surveillance, attack, and appropriation by nonmembers. Hipsters are criticized for being
nonconformist posers, accused of judging the people and products of mass culture while
simultaneously performing their own in-group acts of conformity. A hipster is only made visible
through performative consumption, where expressions of taste via clothing, music, and activities,
evince aspirational categories of identity.
The access provided by websites and blogs serves as a double-edged sword for members
of this subgroup. A trend discovered on the streets of Brooklyn and uploaded by users to a photosharing website can become an instant meme. The cultural publications that support the hipster
community – magazines such as Vice, Paper, and Nylon, websites such as,
and email subscriptions such as Flavorpill – can transmit these memes through the promotion of
particular fashion, music and art. Retail companies such as American Apparel, which has
positioned itself as the official supplier of hipster uniforms (though a recent attack of the
Williamsburg by “hipster bandits” suggests it may supply poser hipsters2), can use these street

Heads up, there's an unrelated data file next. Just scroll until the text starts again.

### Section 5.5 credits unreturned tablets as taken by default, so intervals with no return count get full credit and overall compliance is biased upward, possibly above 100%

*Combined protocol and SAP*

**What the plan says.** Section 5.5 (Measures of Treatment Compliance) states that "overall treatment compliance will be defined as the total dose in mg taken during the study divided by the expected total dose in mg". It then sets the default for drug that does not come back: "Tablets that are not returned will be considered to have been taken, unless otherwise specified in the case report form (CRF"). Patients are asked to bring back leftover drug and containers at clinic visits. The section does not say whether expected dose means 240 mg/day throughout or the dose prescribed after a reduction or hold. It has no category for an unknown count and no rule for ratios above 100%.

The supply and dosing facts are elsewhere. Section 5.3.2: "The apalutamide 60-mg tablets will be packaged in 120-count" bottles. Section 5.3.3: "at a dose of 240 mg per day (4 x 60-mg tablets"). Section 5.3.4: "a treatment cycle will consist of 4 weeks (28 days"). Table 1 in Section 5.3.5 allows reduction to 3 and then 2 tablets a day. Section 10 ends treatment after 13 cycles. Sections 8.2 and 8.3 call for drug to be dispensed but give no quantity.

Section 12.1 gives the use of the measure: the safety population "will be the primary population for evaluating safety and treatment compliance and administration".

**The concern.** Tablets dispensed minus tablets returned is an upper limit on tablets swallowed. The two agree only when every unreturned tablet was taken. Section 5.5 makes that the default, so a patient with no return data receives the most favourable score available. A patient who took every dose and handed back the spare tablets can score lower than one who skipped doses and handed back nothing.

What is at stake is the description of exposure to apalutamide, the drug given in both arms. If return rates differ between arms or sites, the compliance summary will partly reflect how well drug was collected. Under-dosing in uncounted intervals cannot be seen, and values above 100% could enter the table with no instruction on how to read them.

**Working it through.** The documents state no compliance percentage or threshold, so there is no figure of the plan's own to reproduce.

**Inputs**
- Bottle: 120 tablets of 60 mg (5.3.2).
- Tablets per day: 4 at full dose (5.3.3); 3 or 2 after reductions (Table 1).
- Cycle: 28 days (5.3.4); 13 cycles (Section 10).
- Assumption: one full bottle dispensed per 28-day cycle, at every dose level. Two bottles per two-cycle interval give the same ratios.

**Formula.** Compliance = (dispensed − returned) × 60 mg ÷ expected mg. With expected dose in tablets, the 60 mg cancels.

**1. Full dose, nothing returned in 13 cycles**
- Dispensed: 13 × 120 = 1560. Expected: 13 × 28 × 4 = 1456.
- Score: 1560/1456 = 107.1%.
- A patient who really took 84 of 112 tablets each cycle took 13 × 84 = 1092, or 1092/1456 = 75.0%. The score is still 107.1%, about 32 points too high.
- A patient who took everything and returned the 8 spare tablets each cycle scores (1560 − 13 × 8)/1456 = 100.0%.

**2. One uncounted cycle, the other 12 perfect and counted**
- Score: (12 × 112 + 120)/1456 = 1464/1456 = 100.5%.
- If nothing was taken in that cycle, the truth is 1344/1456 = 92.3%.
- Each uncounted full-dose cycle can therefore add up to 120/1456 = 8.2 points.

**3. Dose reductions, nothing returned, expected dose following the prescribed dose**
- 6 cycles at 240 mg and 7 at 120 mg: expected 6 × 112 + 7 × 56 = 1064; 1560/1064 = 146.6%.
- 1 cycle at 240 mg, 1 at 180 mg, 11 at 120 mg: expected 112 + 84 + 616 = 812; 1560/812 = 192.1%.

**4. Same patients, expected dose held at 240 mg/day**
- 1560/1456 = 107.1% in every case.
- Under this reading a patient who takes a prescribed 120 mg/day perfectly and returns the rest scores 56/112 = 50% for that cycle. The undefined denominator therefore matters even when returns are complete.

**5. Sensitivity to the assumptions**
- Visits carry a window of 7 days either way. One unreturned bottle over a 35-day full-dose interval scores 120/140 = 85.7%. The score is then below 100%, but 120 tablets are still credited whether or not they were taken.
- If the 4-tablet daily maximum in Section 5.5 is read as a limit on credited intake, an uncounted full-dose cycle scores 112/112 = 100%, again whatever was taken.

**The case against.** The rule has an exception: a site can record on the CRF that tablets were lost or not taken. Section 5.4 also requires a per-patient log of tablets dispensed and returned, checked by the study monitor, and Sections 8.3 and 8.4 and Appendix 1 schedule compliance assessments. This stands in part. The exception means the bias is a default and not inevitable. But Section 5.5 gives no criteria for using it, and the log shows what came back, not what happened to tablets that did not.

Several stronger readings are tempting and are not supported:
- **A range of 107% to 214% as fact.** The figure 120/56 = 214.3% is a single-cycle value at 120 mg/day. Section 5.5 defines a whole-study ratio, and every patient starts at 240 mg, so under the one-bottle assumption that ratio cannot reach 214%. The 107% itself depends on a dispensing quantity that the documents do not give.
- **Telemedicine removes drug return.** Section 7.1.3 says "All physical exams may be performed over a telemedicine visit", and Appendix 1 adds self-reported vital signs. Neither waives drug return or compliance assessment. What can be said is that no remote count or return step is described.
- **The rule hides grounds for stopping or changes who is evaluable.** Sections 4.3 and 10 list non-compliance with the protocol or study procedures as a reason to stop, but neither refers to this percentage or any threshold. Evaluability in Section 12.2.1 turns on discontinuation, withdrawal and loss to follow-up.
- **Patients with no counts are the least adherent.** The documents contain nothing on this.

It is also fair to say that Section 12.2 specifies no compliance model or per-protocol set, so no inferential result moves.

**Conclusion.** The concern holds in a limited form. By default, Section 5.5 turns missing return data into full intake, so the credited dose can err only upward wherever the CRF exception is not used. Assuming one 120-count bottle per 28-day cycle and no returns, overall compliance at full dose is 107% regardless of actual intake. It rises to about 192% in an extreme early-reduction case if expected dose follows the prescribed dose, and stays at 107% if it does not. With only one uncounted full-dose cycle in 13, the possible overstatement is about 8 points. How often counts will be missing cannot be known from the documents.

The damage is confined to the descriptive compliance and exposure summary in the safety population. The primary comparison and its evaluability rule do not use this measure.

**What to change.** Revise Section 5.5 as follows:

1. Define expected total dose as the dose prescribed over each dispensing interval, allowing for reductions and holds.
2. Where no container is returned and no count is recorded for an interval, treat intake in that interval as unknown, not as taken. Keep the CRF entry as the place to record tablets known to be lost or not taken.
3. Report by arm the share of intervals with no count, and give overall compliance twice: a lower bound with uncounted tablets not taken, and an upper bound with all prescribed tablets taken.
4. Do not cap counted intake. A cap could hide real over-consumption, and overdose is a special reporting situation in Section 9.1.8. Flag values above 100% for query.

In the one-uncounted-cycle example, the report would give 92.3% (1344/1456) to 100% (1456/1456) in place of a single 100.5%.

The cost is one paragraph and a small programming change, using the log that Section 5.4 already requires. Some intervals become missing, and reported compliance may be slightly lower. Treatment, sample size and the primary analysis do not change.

styles as inspiration for their next collection. Something worn by a twenty-something in
Brooklyn can therefore become the ultimate fashion accessory among hipsters worldwide.
As soon as an artifact of a street culture becomes available to the “uncool” masses,
hipsters must consider abandonment. The keffiyeh scarf is one example of this pattern.
Originally a symbol of the Palestinian Nationalist movement, the scarf was a popular accessory
As reported by Alisa Gould-Simon in the article, Hipster Mob Attacks American Apparel in Williamsburg,
BlackBook, March 9, 2010 <>
among hipsters two years ago, until it started to be sold at places like Urban Outfitters and
Forever 21 (Kibum, 2007). While individuals who live in hipster enclaves – such as
Williamsburg Brooklyn or the Mission District in San Francisco – may choose to abandon such